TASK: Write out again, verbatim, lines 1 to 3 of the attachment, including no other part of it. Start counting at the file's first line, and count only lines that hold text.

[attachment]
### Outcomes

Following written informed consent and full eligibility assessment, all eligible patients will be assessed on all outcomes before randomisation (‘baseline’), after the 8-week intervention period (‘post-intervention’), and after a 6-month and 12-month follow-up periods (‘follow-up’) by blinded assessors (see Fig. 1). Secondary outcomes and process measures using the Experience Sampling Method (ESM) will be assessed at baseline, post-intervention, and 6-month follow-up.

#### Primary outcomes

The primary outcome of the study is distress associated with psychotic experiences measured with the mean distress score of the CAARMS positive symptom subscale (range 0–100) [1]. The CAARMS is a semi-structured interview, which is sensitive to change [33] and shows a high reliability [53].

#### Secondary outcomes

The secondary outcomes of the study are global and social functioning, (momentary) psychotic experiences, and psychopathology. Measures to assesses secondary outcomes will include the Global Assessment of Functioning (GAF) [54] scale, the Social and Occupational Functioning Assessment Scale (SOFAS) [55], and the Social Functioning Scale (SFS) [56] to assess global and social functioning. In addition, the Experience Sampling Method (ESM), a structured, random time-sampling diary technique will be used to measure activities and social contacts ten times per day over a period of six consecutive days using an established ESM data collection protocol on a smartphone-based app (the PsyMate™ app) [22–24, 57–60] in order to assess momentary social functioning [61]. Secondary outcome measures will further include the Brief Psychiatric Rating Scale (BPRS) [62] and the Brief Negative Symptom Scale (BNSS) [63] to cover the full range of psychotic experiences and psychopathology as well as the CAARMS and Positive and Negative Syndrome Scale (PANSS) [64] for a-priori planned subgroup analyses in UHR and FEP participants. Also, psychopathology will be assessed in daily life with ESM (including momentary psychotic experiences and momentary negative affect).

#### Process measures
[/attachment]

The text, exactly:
### Outcomes

Following written informed consent and full eligibility assessment, all eligible patients will be assessed on all outcomes before randomisation (‘baseline’), after the 8-week intervention period (‘post-intervention’), and after a 6-month and 12-month follow-up periods (‘follow-up’) by blinded assessors (see Fig. 1). Secondary outcomes and process measures using the Experience Sampling Method (ESM) will be assessed at baseline, post-intervention, and 6-month follow-up.

#### Primary outcomes